Taking with them an old photo she gives them, the players head off for Chaoyang Forest Park, on the bank of Dongmen Creek, to look for “Granny Nakashi.” Surrounded by older people walking their dogs and taking strolls, Granny Nakashi blends in with the locals as she sits on her chair playing an accordion. The players greet her and, remembering the previous admonition to respect the locals, listen attentively to Granny Nakashi’s story instead of peppering her with questions.
Later on, as the game continues, they meet the attendant of the Zhenfu Temple, a “sea princess” in the Dongmen Creek pedestrian area, and a poet on Xinmin Old Street. Each character has vivid and rich memories, and in their dialogues with them, the players get a glimpse into the simpler life of early Taoyuan and a taste of the local hospitality.
Dongmen Creek was the cradle of history and culture for the area around Zhenfu Temple, giving rise to a community that lived alongside the water.
Creating understanding through experience
When the game is over, the players assemble and the organizers reveal the answers. But it seems like the players no longer care about that, and instead are more interested in talking about their interactions with the characters from the story. Over the course of the game, they have had conversations with the characters and their teammates, heard parts of Taoyuan’s history they never heard before, and visited rarely noticed buildings; this is their real takeaway. Thanks to the game, the Jingfu Temple area is no longer such an unfamiliar place to them, but a part of the city that has grown from and with Dongmen Creek. Having seen how the city has evolved and developed, the players are also reminded of the need to think about what we want the city to look like as it continues to change.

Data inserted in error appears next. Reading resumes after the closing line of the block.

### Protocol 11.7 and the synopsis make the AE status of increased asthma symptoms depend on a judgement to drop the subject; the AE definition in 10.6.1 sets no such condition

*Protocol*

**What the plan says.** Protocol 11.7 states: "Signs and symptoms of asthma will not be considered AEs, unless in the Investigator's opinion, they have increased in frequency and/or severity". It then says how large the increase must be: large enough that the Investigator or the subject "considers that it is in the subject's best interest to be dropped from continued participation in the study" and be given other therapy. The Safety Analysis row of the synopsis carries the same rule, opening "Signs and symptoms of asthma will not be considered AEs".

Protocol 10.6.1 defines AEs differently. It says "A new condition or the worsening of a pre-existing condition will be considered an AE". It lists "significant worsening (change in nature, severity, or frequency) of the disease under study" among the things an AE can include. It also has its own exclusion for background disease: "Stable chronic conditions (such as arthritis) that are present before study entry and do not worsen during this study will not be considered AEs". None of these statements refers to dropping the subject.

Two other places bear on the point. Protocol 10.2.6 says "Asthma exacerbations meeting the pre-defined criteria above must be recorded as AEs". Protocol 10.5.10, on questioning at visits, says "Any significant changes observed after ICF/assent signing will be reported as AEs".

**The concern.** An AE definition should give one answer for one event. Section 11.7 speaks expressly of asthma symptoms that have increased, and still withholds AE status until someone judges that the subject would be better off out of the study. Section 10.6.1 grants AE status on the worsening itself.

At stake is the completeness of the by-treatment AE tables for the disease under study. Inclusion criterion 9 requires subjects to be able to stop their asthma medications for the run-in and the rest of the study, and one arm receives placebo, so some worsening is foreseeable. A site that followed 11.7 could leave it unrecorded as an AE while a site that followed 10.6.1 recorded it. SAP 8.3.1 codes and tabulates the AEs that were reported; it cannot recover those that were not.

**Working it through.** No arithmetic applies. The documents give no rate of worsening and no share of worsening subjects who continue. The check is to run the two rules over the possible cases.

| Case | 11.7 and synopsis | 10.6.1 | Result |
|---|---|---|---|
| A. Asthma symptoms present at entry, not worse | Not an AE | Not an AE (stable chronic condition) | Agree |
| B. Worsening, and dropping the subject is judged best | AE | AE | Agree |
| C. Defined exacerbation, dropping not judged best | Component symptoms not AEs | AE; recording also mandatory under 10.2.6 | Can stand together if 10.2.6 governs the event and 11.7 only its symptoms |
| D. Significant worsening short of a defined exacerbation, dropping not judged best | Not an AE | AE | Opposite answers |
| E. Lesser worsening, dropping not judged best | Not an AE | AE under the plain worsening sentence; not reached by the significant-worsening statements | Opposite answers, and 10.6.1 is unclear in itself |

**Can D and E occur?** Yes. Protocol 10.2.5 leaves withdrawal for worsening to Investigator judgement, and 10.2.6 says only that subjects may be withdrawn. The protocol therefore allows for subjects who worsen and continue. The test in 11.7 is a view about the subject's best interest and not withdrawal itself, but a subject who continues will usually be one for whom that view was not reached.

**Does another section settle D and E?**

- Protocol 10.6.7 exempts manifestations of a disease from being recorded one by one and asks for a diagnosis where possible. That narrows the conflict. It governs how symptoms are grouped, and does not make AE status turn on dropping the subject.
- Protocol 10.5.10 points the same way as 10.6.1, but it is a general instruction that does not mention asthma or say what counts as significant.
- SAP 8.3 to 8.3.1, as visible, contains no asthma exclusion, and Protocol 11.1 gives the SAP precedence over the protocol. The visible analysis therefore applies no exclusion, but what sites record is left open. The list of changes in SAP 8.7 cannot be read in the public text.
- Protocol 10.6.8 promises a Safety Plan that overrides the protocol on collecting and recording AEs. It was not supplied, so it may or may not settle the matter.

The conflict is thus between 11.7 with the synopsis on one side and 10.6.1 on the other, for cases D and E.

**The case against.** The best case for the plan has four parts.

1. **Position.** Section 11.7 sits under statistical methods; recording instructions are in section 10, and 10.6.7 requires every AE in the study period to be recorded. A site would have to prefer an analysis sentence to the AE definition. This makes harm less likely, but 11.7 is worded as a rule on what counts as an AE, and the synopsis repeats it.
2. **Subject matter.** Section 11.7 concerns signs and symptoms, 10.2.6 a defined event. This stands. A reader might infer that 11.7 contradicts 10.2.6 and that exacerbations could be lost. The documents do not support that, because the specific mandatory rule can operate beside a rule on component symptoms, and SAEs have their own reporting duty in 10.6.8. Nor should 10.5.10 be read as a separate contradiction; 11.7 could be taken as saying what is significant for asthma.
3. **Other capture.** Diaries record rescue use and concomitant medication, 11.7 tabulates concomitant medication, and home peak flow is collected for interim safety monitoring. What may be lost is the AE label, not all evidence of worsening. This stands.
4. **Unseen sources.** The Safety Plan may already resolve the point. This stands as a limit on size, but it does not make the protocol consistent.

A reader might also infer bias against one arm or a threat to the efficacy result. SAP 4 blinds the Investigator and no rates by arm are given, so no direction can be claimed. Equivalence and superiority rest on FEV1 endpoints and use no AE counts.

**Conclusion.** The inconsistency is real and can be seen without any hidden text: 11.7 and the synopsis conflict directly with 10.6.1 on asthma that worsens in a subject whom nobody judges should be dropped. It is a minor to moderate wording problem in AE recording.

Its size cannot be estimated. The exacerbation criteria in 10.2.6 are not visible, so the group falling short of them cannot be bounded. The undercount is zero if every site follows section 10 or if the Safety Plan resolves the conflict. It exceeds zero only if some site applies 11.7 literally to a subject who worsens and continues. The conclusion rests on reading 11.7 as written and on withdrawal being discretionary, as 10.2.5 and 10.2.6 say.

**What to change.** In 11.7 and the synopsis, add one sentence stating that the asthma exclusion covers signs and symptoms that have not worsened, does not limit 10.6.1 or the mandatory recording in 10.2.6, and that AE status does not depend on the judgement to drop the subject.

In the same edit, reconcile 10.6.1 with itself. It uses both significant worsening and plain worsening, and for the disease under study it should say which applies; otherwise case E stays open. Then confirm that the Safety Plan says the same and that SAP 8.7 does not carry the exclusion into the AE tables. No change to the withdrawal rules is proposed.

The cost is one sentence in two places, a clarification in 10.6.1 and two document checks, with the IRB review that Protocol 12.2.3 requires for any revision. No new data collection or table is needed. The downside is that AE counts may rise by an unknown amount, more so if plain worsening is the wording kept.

Founder Lin Chih-yu explains that a wealth of field data and personal experience rather than simply the written word helps people really understand the issues and history involved in the game, giving players a feeling distinctly different from just reading. The players need to take specific actions, leading them to discover corners of the area that are normally overlooked.